The study was conducted at the University Hospital of Poitiers (France) after its approval by the local ethics committee (Region Poitou-Charentes CCPPRB, protocol no. 05.12.26). Written informed consent was obtained from each subject or their closest relative if the patient was unconscious. The study enrolled 6 adult male patients suspected of having an infection due to ertapenem-susceptible bacteria (Table (Table1).1). Ertapenem was the only antibiotic used, sedation was obtained with propofol and sufentanil, and no other drugs that could have been suspected of interacting with ertapenem pharmacokinetics such as vasopressors or midazolam were used. At study enrollment, patients were mechanically ventilated and exhibited a systemic inflammatory response syndrome. Infection sites justifying ertapenem administration were early-onset ventilator-associated pneumonia (n = 5) and surgical wound infection (patient no. 2). The microorganisms isolated at those infection sites were methicillin-susceptible Staphylococcus aureus (n = 2), Haemophilus influenzae (n = 1), Escherichia coli (n = 1), and Klebsiella pneumoniae (n = 2). Local tolerance was assessed during the 24 h following subcutaneous infusion by checking for erythema, pruritus, hematoma, or necrosis at the insertion site. Ertapenem (Invanz) was purchased from the pharmaceutical company Merck Sharp & Dohme-Chibret (Paris, France) as a dry powder and reconstituted in 50 ml normal saline just before being infused with a pump (Orchestra DPS; Fresenius Vial, Brezins, France). The administration sites were a central vein (i.v.) or the anterior side of a thigh (s.c.). Initially 1 g of ertapenem was administered i.v. over 30 min once daily, and blood samples for the i.v. pharmacokinetic study were collected between the 4th day and the 7th day. The next day, treatment was shifted to the s.c. route and a second series of blood samples was collected during the following 24 h for the s.c. pharmacokinetic study. Ertapenem administration was shifted back to the i.v. route until the end of therapy. Blood samples were drawn via an arterial catheter in heparinized tubes and immediately centrifuged for 10 min at 2,500 × g and 4°C to separate plasma, which was then transferred to storage vials and diluted (1:1) with a stabilizing solution consisting of 1:1 ethylene glycol and 2-(4-morpholino) ethylsulfonic acid at 0.1 mol/liter (pH 6.5). Plasma ultrafiltrates were obtained from plasma samples collected at times 0.5 h and 24 h postdosing by centrifugation with a Centrifree system (CF50A model; Amicon, Molsheim, France). Samples were stored at −80°C until analysis. Ertapenem concentrations were measured using a liquid chromatography method with tandem mass spectrometry detection (12). Within- and between-day variability of the method at various concentrations led to coefficients of variation no greater than 16.4% (n = 11) and accuracies ranging between 98.5% and 110.9%. A compartmental pharmacokinetic analysis for total plasma concentrations was conducted with WinNonLin version 4.0.1. (Pharsight Corporation, Mountain View, CA), using a two-open-compartment model with multiple zero order infusions after i.v. administrations followed by a one-open-compartment model with one zero order infusion after s.c. administration. Duration of infusion was set at a fixed value equal to 0.5 h after i.v. administrations, but estimated by the modeling after s.c. administration. A 1/y weight was used for all the analysis. Unbound concentrations were derived from measured total concentrations using a saturable two-class binding site model with one specific binding site and one nonspecific binding site, previously validated for ertapenem (7). The rate constants for specific and nonspecific binding sites were estimated from the 12 pairs of total and unbound concentrations measured at 0.5 and 24 h and using the mean concentration values of albumin (14.1 g/liter) and the remaining proteins (38.7 g/liter) characteristic of these patients. The same compartmental pharmacokinetic analysis as for total concentrations was conducted with unbound concentrations, and simulations were derived for each subject and each route of administration in order to estimate the percentage of dosing interval during which unbound concentrations would be higher than various breakpoint values, chosen as 1, 2, 4, and 8 mg/liter, in agreement with the Clinical Laboratory Standards Institute. Results are presented as means ± standard deviation (SD), and nonparametric Wilcoxon's rank test was used for statistical comparisons, with P < 0.05 considered as significant.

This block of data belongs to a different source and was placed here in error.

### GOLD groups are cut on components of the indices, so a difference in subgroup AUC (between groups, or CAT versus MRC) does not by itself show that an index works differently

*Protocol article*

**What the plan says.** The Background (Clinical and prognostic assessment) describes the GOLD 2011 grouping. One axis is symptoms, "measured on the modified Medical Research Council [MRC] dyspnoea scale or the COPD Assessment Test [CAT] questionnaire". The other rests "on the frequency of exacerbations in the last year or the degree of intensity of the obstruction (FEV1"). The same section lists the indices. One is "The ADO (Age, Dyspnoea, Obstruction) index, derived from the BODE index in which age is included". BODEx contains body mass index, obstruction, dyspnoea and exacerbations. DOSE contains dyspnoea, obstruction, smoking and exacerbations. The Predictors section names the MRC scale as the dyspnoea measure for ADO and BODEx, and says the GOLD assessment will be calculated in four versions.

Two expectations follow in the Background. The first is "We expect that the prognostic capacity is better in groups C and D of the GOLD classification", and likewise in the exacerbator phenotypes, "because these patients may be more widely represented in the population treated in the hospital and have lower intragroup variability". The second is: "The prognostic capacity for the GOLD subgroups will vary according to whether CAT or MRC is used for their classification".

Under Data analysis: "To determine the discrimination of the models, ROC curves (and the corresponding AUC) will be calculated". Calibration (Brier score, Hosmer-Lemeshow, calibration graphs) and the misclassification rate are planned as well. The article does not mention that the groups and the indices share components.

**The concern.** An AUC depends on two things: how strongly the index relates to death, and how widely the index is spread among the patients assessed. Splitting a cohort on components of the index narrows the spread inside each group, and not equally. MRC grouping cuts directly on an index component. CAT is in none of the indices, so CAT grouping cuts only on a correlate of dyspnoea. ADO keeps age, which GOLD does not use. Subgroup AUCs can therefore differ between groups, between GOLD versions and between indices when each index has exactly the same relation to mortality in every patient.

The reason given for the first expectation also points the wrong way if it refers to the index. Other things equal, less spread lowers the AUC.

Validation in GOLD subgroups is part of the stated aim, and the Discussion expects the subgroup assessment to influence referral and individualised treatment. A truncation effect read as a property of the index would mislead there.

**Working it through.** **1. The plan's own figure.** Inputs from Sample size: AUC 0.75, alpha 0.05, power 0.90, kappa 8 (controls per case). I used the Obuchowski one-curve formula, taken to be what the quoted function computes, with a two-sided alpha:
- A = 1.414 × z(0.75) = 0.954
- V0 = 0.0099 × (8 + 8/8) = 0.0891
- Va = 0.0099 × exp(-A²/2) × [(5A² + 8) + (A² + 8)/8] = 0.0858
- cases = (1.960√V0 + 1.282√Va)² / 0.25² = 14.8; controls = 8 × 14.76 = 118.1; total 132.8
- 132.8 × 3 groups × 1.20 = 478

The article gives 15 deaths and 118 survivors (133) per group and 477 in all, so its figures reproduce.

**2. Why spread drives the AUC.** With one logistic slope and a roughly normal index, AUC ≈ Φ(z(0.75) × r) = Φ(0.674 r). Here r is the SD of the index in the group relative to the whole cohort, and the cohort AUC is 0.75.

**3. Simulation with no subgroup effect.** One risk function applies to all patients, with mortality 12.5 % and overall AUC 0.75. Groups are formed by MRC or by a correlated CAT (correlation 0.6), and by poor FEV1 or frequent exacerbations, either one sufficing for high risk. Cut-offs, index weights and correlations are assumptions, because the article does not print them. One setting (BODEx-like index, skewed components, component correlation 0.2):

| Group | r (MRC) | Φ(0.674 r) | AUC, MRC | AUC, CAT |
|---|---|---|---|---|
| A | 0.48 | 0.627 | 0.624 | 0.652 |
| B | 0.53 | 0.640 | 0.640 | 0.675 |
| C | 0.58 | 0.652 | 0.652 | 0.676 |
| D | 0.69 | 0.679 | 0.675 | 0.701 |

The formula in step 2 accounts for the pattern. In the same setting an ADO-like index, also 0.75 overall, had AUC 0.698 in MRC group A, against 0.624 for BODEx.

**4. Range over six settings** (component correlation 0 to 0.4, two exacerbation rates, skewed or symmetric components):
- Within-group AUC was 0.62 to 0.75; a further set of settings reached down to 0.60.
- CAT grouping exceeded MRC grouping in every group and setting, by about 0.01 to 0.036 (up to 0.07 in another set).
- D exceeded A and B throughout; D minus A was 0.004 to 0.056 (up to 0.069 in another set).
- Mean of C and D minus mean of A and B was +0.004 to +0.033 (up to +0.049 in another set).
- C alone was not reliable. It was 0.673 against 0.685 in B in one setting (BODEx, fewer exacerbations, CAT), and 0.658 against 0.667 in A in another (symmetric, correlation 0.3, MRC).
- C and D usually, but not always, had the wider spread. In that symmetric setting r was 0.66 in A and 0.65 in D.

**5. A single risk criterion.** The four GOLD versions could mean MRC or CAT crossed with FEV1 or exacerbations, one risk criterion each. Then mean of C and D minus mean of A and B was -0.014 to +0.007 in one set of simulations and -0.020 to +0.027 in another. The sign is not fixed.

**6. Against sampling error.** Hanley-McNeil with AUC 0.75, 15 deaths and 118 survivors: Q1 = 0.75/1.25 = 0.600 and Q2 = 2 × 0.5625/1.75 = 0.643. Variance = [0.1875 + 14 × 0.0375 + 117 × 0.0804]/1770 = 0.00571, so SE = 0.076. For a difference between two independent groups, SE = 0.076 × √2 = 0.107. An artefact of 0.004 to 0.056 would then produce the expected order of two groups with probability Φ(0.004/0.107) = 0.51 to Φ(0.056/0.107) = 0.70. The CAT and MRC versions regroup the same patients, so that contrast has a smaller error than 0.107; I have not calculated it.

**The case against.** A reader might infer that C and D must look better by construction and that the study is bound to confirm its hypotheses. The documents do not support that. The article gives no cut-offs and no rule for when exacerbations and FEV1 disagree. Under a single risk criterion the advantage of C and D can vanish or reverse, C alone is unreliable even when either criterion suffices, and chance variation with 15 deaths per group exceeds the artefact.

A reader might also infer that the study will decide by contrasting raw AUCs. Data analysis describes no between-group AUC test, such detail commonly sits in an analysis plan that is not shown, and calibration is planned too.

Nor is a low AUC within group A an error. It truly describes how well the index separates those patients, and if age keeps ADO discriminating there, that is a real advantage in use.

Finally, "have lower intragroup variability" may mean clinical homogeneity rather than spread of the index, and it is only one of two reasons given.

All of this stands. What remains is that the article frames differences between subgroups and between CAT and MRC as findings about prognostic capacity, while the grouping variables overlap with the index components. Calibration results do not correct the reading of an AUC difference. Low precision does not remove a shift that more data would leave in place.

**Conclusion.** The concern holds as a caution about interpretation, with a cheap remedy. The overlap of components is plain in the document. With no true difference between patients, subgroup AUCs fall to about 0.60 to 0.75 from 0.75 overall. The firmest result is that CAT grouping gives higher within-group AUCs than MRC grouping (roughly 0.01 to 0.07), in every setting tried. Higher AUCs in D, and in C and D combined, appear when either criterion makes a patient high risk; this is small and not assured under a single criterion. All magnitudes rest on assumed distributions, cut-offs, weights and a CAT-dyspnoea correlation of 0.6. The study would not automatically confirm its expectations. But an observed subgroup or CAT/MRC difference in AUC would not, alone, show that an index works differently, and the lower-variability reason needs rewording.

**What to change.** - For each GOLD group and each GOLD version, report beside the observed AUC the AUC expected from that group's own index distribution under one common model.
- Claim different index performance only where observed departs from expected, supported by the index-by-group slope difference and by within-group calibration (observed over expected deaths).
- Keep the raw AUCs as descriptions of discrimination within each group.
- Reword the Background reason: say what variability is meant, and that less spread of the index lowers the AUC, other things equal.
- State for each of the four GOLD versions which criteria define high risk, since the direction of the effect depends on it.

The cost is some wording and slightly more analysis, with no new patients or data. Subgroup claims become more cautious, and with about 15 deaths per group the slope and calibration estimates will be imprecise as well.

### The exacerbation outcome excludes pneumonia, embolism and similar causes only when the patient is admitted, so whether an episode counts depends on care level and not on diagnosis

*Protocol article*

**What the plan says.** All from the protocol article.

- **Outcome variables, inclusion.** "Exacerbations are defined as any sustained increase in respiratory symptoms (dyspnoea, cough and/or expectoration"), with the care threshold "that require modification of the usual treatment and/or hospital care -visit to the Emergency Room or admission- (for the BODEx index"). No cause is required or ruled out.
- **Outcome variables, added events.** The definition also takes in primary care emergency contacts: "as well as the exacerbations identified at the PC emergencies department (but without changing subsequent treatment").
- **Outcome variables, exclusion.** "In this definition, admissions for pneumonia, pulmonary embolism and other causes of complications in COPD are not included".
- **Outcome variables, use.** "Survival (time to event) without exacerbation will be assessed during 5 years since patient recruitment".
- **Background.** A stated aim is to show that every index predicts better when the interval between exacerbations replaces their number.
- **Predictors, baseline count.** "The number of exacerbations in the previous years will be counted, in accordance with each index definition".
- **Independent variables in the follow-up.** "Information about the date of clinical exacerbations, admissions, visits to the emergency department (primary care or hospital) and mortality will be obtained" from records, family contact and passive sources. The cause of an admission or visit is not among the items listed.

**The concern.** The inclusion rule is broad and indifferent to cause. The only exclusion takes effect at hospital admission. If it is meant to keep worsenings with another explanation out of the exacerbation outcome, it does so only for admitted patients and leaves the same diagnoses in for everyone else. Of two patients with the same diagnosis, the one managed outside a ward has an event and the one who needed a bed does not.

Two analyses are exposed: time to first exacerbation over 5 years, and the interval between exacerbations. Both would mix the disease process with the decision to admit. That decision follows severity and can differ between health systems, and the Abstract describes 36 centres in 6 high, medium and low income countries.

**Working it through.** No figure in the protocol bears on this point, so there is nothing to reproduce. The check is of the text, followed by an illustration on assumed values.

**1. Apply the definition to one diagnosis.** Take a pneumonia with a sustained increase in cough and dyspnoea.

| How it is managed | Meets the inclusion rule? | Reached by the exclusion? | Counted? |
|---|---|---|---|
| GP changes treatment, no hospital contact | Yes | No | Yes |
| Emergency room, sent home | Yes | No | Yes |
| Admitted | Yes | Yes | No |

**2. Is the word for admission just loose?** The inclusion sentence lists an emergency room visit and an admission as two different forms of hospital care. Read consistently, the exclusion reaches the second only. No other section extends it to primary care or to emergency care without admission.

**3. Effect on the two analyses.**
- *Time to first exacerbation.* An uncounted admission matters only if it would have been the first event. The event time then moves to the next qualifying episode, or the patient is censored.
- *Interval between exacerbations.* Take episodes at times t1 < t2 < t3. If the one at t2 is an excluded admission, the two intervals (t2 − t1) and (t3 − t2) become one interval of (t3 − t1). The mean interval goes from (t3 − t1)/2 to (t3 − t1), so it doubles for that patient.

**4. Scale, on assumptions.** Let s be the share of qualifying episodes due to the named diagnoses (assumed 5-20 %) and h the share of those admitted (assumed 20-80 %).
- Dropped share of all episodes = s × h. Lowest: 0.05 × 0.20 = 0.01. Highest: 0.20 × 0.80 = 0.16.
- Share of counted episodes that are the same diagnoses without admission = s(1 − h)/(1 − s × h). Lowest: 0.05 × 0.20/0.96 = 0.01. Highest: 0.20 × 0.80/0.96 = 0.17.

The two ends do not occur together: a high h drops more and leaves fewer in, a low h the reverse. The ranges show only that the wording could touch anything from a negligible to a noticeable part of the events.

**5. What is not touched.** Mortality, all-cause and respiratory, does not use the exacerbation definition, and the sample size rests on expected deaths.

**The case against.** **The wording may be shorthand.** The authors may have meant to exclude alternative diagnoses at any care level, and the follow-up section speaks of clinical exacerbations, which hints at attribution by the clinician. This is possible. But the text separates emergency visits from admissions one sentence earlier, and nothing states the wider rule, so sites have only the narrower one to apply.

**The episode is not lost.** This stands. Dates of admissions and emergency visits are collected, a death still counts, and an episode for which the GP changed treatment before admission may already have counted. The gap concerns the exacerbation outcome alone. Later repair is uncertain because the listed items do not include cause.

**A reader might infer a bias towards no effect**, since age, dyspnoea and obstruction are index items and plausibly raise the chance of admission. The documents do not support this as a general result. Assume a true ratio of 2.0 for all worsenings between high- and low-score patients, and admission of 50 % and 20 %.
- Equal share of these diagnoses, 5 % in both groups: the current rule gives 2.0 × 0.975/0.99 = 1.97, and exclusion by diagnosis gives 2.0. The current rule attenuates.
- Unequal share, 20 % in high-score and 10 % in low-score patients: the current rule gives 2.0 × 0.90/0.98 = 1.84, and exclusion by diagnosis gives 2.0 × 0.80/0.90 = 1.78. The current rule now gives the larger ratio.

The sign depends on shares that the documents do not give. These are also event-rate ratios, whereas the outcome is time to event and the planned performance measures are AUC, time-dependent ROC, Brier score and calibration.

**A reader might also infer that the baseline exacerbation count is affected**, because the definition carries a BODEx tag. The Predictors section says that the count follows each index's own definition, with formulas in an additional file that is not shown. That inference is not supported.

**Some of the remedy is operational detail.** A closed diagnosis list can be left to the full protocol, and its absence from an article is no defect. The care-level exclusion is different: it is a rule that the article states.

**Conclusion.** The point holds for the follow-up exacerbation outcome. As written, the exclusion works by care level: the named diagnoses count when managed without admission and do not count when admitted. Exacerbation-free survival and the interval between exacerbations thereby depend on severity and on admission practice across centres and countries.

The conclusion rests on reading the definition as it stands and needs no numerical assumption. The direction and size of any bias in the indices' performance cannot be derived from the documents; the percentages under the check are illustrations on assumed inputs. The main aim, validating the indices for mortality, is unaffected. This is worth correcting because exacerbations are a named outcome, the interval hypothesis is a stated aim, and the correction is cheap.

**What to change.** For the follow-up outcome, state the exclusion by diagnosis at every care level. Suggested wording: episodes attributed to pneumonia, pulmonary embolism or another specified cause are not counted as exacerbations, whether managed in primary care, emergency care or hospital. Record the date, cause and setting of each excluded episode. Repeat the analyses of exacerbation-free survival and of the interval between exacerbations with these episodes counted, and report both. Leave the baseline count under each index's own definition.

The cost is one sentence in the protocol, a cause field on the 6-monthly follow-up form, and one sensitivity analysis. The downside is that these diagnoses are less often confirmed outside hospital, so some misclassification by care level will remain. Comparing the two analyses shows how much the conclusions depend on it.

TABLE 1.